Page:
According to one embodiment of the present invention, two generally L-shaped limiters extend from the same section (the inner frame 52) of the same flexure material (Section A). Limiters 64 and 66 extend from the distal end of the flexure 50 near the trailing edge 62 (see FIG. 4) of the slider 28. The limiters 64 and 66 are integrally formed, initially flat in the plane of the same piece of flexure material as the inner frame 52. They are subsequently bent along longitudinal bends 68 and 70. For example, the limiter 64 is bent upward along bend 68 and the limiter 66 is bent downward along bend 70. After the bending step (in the state shown in FIG. 4), the edge 72 that extends from the outer frame 54 acts as a stop against the engagement surfaces 74 and 76 with respect to the Z direction motions of the limiters 64 and 66 on the mounting base 58. For example, as the inner frame 52 moves in the positive Z direction, the engagement surface 76 of limiter 66 reaches the edge 72; further movement in the positive Z direction is restrained by the edge 72 against the engagement surface 76. Likewise, as the inner frame 52 moves in the negative Z direction, the engagement surface 74 of limiter 64 contacts edge 72 to restrain the extent of movement in the negative Z direction. The limiters 64 and 66 working together can thus limit pitch motion. Also, the position of the limiters 64 and 66 with respect to the outer frame 54 limits X direction motion.

According to a second embodiment of the present invention, in the integrated gimbal suspension 40 shown at Section B in FIG. 5, two pairs of opposing L-shaped limiters extend from the flexure 50 (from the crosspiece 56 and the slider mounting base 58). Near the leading edge 78 of the slider 28 are two pairs of outer limiters 80 and 104, and inner limiters 84 and 106 that extend from the flexure 50 (also see FIG. 7). The limiters are defined from the material of the flexure 50 and within the same plane thereof, prior to any further forming (bending) operations.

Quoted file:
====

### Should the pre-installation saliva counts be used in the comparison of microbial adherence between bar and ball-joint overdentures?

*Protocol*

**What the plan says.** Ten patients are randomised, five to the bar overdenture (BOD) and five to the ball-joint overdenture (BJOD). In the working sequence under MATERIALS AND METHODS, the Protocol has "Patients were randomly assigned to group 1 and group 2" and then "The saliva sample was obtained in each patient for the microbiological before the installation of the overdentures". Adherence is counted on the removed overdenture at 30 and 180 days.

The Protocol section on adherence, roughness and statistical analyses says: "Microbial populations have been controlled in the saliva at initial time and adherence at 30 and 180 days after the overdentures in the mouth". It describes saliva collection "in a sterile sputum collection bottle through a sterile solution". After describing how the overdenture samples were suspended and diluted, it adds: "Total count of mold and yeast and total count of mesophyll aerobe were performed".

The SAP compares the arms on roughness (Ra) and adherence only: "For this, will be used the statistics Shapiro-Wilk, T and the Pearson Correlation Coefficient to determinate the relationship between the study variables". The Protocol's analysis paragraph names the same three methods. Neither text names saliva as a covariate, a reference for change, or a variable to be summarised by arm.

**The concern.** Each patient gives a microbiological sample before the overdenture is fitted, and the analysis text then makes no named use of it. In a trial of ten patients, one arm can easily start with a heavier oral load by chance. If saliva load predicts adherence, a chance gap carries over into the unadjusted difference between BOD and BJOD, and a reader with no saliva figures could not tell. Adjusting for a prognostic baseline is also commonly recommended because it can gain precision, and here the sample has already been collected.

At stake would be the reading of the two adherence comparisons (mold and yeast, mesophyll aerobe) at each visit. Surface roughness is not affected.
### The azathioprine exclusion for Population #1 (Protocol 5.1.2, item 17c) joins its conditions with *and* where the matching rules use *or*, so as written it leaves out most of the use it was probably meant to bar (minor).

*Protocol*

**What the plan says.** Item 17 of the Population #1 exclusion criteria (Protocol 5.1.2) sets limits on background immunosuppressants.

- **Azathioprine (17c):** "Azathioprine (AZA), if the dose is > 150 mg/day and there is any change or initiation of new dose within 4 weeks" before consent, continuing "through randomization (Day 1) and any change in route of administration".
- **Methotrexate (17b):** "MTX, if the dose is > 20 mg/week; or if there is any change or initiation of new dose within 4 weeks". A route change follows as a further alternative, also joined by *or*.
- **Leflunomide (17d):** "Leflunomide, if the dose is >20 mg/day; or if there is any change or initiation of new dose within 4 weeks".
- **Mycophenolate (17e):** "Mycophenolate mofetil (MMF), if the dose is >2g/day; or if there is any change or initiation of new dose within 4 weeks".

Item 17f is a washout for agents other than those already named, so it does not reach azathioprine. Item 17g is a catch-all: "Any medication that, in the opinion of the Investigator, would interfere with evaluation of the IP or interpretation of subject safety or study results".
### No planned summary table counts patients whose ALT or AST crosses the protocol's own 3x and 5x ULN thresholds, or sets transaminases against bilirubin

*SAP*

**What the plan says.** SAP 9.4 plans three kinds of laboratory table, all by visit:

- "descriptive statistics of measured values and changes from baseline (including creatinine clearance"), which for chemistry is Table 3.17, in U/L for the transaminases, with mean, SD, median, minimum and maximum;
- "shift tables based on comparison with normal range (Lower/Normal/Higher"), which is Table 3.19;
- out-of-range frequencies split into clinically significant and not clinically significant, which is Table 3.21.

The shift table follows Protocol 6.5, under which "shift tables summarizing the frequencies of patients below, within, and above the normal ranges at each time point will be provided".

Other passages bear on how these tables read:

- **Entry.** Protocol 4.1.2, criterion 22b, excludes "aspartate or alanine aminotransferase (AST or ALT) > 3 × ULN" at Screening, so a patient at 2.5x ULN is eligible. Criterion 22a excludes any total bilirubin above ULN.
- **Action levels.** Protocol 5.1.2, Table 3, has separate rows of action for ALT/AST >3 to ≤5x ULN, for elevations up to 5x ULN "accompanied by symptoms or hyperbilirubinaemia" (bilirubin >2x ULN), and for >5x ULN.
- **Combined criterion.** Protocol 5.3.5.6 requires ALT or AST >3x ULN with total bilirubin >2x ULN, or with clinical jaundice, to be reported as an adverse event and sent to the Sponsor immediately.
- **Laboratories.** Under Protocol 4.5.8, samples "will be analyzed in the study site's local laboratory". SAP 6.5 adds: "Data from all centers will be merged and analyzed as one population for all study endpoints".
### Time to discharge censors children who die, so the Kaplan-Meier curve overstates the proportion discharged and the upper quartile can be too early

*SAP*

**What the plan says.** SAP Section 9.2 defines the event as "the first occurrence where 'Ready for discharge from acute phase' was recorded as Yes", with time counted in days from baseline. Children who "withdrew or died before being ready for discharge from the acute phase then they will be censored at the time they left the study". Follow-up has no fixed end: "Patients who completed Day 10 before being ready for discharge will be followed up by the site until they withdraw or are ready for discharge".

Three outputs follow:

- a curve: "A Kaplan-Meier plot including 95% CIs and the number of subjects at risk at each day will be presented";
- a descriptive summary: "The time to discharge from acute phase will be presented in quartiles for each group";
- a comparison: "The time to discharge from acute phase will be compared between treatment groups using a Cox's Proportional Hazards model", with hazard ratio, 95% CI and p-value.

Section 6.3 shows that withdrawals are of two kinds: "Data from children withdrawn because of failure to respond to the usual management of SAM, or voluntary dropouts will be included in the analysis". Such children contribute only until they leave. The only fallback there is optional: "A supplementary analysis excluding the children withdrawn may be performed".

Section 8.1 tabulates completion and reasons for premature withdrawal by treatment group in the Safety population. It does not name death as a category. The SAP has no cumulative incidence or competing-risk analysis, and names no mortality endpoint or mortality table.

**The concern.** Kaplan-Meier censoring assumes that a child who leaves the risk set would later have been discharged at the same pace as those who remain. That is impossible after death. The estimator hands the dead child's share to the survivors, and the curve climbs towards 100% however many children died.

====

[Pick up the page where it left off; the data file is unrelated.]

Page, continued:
As shown in FIG. 6, the integral limiters 80 and 106 are bent downwards along longitudinal bends 88 and 110 at an angle of about 90 degrees so as to be positioned to oppose a free end 92 and the slider mounting base 58 near an opening 94. The outer and inner limiters 80 and 106 include engagement surfaces 96 and 114, respectively, facing the surfaces of the shoulder 102 (of the slider mounting base 58) and the free end 92 (of the crosspiece 56). The free end 92 and shoulder 102 act as stop surfaces for interacting with the engagement surfaces 96 and 114 to limit Z and pitch motion of the slider mounting base 58. Similarly, limiters 104 and 84 are bent upwards along longitudinal bends 108 and 90, respectively. The outer and inner limiters 104 and 84 each include engagement surfaces 112 and 98, respectively, facing the shoulder 102 (of the slider mounting base 58) and the free end 92 (of the crosspiece 56) to further limit Z and pitch motion of slider mounting base 58. For example, as the inner frame 52 moves in the negative Z direction, the engagement surface 98 of limiter 84 reaches the free end 92; further movement in the negative Z direction is restrained by the free end 92 against the engagement surface 98. Likewise, as the inner frame 52 moves in the positive Z direction, the engagement surface 114 of limiter 106 reaches the free end 92; further movement in the positive Z direction is restrained by the free end 92 against the engagement surface 114. Movement is also restrained in the X direction, pitch, and roll motion. For example, as the slider mounting base 58 exhibits pitch motion with respect to the inner frame 52, the engagement surfaces 112 and 96 of limiters 104 and 80, respectively, reach shoulder 102; further movement in the pitch direction is restrained by the shoulder 102 against the engagement surfaces 112 and/or 96. Negative roll movement is restrained by the free end 92 against engagement surface 114 of limiter 106 and/or against engagement surface 98 of limiter 84. Positive roll movement is restrained by the shoulder 102 against engagement surface 112 of limiter 104 and/or against engagement surface 96 of limiter 80. In addition, the position of the limiters 106 and 84 to the free end 92 limit motion in the X direction.